Updates and errata

In the Treefoil article, I erroneously described John Rickard’s length-24 cycle in \mathbb{Z}^3 as being the ‘uniquely minimal’ example of a cycle whose three axis-parallel projections are all trees (see here for a more detailed history on this problem). Dan Simms has since found a second non-equivalent length-24 cycle with the same bounding box, namely {0, 1, 2}^3. Whereas Rickard’s cycle avoids the central point in that bounding box, Simms’ cycle passes through it.

Simon Tatham has exhaustively searched all such cycles in the larger bounding box {0, 1, 2, 3}^3. Up to symmetry, there are 187075 such cycles of lengths between 24 and 50, enumerated below, confirming that Rickard’s and Simms’ cycles are the only examples of length 24 in this bounding box:

{24: 2,
28: 44,
30: 20,
32: 733,
34: 1481,
36: 5705,
38: 24259,
40: 47875,
42: 57937,
44: 31899,
46: 13920,
48: 2289,
50: 911}

Some of these cycles are visualised on Simon’s webpage.

Optimum Boolean circuit update

In other news, I’ve been busy over the last few months (ergo the sparsity of cp4space articles) revisiting the 5-input 1-output Boolean circuits. In particular, I reused the methodology from the 4-input 2-output search, performing an inductive search (with n ranging up to 11) of all sets of functions obtained as an n-step Boolean chain from five inputs.

What made this possible was the observation that every Boolean function has an invariant — the ‘bias’, or absolute difference between the number of 0s and the number of 1s in the truth table — which is constant across the NPN equivalence class. As such, we can classify sets of functions by the multiset of biases, and use that to divide up our problem space into manageable chunks. This enabled the search to be performed in parallel, and under memory constraints (on a 96-thread 768 GB instance from Amazon Web Services), taking about 5 days of wall-clock time to complete.

This effort both independently checked Donald Knuth’s 2005 result about the number of equivalence classes of functions with each cost, but more helpfully provided all of the minimum-cost circuits for all functions with cost <= 11 (there’s a unique equivalence class of functions with cost 12, represented by the truth table 0x169ae443). It would have been prohibitively expensive to find all cost-12 circuits for 0x169ae443, so I settled on exhaustively searching the tree-shaped circuits for this truth table instead.

The total number of helpful circuits is significantly narrowed down by considering the delay of the circuit: for a fixed gate cost, the next most important utility function is how quickly the output of the circuit is available. Each circuit has a 5-tuple of delays (the length of the longest path from each of the 5 inputs to the output), and we restrict to those circuits which are on the Pareto frontier (i.e. not strictly dominated by another circuit). This enabled the vast majority of circuits to be discarded, leaving just 10.6 million circuits in total for the 616124 equivalence classes of nontrivial functions (the constant function and identity functions are considered trivial since they require 0 gates to implement).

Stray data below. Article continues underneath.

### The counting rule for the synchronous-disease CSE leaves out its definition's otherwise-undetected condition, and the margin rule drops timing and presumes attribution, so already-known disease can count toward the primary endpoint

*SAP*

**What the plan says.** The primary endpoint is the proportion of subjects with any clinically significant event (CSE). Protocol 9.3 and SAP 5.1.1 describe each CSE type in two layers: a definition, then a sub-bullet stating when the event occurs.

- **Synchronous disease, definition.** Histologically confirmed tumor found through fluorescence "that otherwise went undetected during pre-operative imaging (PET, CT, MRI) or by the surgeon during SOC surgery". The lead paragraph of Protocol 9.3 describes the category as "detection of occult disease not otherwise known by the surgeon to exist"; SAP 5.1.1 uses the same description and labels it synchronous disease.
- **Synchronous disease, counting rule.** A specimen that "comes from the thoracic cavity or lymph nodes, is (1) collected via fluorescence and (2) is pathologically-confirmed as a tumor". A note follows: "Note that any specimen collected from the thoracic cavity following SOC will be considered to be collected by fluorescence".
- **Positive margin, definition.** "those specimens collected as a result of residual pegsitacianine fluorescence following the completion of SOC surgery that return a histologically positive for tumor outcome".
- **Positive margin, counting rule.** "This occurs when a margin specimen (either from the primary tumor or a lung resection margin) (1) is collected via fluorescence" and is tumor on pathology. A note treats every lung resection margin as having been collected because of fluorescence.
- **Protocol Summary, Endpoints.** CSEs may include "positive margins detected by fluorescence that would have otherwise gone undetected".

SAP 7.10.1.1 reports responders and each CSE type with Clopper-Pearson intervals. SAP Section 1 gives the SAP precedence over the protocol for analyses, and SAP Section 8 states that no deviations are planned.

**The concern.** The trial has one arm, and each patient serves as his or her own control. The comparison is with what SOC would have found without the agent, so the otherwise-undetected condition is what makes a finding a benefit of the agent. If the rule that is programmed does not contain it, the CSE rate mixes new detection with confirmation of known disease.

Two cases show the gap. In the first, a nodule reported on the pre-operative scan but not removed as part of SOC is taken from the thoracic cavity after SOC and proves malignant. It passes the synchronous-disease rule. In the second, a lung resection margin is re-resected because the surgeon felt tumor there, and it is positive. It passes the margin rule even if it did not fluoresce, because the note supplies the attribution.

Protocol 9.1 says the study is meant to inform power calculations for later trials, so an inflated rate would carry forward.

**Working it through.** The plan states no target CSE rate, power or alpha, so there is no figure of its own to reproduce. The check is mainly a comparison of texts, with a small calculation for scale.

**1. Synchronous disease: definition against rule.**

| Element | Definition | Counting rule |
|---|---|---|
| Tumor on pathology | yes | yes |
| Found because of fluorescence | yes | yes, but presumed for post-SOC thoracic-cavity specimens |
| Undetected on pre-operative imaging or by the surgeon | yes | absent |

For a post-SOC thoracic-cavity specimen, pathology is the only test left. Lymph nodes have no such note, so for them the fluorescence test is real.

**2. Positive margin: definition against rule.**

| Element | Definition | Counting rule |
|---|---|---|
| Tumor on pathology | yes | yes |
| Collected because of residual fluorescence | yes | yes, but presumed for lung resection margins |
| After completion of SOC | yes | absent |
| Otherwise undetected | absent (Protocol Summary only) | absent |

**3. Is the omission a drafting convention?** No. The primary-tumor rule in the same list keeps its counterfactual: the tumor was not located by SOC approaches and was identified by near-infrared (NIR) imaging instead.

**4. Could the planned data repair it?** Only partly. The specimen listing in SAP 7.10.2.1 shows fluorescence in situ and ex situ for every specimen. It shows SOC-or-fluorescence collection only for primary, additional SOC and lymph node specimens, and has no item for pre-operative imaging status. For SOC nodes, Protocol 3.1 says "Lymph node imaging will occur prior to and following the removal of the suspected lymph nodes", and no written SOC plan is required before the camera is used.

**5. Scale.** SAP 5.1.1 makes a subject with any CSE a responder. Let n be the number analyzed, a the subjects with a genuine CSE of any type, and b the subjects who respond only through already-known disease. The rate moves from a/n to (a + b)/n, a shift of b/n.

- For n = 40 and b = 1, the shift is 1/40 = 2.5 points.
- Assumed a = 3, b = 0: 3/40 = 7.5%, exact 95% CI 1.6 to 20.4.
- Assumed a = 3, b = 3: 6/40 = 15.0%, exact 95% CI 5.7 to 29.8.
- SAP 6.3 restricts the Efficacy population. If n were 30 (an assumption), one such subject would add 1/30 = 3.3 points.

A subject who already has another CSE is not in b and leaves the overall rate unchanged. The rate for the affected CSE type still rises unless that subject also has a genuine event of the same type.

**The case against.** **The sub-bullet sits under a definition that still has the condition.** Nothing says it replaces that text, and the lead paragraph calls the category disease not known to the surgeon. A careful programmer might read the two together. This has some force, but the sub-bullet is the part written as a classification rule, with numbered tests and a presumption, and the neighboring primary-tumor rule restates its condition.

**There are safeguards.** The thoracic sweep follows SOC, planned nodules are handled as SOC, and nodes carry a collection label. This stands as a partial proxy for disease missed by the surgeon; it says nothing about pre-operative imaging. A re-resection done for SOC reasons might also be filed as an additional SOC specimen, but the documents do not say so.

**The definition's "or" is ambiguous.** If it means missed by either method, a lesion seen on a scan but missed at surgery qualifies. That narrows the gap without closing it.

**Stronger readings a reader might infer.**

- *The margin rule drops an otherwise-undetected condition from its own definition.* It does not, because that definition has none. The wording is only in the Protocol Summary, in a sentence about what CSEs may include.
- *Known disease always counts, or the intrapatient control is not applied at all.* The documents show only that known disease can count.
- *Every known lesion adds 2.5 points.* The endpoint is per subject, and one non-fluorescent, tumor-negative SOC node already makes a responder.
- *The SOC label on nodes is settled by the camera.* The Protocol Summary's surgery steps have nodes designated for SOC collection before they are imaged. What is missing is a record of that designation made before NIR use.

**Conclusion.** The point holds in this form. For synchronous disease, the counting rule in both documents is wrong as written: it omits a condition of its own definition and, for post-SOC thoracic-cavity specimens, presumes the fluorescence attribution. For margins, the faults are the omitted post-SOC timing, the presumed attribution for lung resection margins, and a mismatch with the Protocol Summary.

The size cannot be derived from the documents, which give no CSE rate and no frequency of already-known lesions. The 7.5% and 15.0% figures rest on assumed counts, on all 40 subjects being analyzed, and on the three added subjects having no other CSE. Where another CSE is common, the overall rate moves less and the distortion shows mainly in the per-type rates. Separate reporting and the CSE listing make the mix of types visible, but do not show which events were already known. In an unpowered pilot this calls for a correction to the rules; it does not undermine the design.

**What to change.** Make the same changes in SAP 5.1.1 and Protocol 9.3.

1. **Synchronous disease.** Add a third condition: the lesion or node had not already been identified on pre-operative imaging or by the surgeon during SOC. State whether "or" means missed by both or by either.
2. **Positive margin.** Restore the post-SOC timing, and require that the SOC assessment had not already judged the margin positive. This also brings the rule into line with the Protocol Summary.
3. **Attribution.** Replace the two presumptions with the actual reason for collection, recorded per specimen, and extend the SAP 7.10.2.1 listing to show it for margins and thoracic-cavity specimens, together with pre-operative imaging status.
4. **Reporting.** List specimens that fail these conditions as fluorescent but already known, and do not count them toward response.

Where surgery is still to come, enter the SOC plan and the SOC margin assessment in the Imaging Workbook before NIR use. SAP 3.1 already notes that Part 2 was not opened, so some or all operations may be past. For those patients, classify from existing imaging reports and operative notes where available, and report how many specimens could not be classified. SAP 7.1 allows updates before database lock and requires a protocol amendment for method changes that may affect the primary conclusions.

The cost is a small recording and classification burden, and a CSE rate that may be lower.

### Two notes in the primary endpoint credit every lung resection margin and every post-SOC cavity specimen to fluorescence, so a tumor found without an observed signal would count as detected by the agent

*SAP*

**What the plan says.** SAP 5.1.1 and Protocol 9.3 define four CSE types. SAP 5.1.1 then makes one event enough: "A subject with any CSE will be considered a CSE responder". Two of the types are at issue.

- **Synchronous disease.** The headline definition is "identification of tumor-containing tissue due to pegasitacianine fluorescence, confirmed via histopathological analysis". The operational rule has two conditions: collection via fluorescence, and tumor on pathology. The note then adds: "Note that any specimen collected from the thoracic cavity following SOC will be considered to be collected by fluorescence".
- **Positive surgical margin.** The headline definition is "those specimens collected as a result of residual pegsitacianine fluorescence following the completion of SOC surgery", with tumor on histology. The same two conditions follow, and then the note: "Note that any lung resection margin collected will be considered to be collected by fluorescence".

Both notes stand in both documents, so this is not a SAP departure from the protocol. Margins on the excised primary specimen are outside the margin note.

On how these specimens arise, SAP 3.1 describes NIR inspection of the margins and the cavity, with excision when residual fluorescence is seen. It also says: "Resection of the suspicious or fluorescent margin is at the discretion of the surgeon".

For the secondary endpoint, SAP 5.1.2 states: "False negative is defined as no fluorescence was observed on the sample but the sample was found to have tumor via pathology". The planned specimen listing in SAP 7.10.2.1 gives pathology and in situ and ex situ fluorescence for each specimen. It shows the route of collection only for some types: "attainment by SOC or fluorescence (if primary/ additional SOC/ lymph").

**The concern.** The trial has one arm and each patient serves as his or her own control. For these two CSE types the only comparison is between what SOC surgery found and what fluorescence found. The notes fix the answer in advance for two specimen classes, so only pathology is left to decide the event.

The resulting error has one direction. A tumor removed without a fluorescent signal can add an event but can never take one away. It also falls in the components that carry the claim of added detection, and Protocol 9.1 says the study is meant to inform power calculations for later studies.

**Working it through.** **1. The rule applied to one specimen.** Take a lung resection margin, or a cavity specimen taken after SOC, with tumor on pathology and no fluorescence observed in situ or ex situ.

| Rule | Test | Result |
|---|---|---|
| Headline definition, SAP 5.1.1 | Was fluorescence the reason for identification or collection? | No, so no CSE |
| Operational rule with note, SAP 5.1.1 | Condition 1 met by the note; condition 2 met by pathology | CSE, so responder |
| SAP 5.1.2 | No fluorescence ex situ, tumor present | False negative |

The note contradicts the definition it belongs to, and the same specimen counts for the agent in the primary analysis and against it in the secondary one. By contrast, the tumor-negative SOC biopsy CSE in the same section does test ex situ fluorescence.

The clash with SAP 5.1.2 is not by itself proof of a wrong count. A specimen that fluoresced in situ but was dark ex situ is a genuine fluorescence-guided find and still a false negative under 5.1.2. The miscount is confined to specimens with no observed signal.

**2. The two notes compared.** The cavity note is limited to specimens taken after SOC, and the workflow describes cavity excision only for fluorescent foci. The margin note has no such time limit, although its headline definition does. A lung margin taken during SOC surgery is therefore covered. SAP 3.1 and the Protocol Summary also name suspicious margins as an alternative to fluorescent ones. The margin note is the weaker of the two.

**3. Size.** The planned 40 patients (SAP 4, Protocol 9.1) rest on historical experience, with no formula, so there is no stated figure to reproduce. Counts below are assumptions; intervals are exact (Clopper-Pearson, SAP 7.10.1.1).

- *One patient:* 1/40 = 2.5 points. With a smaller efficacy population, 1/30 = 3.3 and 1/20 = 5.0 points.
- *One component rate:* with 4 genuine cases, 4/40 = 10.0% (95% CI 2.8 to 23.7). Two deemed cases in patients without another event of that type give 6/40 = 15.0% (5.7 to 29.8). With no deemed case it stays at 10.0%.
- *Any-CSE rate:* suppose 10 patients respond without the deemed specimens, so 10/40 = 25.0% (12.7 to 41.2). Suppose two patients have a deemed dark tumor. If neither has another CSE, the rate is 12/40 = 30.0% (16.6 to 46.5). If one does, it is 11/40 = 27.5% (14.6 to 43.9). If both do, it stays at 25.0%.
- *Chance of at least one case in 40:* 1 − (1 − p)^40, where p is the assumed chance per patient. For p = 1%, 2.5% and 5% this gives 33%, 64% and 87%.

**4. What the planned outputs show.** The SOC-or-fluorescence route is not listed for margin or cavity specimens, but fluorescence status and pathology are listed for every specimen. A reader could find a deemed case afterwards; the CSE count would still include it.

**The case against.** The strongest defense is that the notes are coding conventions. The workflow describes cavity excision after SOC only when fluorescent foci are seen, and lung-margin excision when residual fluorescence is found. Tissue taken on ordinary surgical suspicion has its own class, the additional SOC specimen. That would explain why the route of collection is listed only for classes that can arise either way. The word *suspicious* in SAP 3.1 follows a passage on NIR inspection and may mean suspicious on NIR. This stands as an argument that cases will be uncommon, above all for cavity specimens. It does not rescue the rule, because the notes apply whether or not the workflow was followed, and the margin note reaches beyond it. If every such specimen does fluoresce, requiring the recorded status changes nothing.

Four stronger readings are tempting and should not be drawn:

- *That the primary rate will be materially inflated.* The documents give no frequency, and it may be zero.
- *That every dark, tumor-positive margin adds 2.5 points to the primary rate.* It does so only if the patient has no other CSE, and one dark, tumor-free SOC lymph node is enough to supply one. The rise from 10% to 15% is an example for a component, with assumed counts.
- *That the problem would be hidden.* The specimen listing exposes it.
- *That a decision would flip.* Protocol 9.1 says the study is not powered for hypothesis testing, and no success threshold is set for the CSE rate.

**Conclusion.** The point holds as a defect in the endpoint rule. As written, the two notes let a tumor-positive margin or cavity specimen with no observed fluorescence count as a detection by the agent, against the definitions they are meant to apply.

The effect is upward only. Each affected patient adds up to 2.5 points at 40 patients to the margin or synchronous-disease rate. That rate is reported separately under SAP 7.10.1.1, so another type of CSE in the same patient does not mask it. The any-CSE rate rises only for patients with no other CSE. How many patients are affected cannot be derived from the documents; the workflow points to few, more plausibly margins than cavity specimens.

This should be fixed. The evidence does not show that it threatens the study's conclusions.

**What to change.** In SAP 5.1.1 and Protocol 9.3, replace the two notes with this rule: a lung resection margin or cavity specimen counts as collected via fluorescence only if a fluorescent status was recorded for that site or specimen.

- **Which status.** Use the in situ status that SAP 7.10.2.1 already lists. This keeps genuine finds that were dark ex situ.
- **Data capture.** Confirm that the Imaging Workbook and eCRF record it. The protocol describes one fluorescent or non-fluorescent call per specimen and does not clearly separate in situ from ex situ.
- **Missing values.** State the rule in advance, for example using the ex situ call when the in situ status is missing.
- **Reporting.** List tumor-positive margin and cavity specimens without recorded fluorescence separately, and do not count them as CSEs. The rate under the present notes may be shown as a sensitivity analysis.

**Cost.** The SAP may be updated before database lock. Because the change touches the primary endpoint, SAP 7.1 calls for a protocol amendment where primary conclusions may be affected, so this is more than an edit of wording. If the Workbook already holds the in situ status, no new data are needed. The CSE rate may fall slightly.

After generating these circuits, they were arranged into a 210 MiB flat file for fast access: the first 8 MiB is a k-perfect hashtable (2^17 buckets of 64 bytes each, where each bucket contains up to 13 different equivalence classes of functions) mapping each function to its cost and an index into the remaining 202 MiB which contains the circuits themselves. I’ve also written a second independent program that reads this flat file and checks the validity of all of the 10.6 million circuits.

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One Response to Updates and errata

  1. tomtom2357 says:

    I’d be interested to see examples in practice of programs (or functions) which can be significantly optimized using the optimal 5-input 1-output or 4-input 2-output computations you (and others) have done. Is there a relatively simple example where such simplifications could be shown/visualized?

    When I was doing a computer architecture paper at uni, there was an assignment where you had to do one of eight operations (represented by three bits), on two two digit binary numbers (for 2×2=4 bits), with a possible carry input (1 more bit), and generate a 2 bit number output with a carry. So an 8-input, 3-output function. I became mildly obsessed with finding the lowest number of gates I could do the function in, and managed to get it down to 28 (possibly with some XOR gates I can’t recall). I’m certain this is still far from optimal, and if I can find the outline for the assignment I’d be keen to see how few gates this could be accomplished in.

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